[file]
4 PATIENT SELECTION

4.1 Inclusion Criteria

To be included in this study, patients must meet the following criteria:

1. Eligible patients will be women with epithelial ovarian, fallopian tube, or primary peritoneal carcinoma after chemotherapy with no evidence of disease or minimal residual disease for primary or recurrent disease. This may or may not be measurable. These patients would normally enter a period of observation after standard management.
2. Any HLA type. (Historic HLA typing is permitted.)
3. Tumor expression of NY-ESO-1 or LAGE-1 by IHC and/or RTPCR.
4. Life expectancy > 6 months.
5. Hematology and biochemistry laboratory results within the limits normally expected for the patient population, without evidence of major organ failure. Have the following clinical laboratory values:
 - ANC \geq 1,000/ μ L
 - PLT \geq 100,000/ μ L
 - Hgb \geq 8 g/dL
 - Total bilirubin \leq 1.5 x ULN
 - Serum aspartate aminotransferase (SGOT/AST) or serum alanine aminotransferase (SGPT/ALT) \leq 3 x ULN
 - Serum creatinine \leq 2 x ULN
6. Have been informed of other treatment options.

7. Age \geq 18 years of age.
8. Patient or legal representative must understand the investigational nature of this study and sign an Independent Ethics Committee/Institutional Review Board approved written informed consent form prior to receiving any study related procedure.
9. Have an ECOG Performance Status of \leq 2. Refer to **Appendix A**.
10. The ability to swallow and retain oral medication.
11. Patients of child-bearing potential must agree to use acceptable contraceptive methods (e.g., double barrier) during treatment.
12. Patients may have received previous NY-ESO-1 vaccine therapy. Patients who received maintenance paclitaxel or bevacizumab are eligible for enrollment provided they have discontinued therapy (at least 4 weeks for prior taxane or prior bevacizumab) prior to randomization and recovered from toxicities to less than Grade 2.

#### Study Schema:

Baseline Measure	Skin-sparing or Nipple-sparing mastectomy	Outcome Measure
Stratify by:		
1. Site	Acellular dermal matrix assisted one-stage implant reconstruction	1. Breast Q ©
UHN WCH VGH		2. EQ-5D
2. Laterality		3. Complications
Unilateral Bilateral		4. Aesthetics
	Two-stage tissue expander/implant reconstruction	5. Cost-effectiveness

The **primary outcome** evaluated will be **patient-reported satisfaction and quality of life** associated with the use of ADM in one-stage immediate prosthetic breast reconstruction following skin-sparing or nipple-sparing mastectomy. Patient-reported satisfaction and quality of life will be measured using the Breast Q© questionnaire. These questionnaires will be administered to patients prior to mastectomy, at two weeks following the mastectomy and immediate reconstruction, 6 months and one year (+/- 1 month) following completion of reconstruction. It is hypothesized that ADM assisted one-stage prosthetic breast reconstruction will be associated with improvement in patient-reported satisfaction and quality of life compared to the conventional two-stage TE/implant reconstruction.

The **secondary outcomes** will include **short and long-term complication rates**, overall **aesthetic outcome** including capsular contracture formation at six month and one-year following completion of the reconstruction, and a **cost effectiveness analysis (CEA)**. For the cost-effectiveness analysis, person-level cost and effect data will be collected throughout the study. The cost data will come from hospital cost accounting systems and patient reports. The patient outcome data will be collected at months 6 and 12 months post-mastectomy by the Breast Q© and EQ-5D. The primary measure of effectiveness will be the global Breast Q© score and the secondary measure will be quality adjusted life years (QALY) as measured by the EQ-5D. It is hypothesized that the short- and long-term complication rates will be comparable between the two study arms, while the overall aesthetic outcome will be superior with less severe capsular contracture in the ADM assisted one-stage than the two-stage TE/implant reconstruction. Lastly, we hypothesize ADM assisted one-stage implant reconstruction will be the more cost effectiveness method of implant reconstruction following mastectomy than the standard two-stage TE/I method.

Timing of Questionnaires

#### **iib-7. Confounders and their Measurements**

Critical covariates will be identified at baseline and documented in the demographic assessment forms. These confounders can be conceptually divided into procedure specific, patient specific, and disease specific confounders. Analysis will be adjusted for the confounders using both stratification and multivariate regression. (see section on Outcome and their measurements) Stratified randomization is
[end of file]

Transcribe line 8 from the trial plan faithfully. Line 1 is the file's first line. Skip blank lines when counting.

5. Hematology and biochemistry laboratory results within the limits normally expected for the patient population, without evidence of major organ failure. Have the following clinical laboratory values: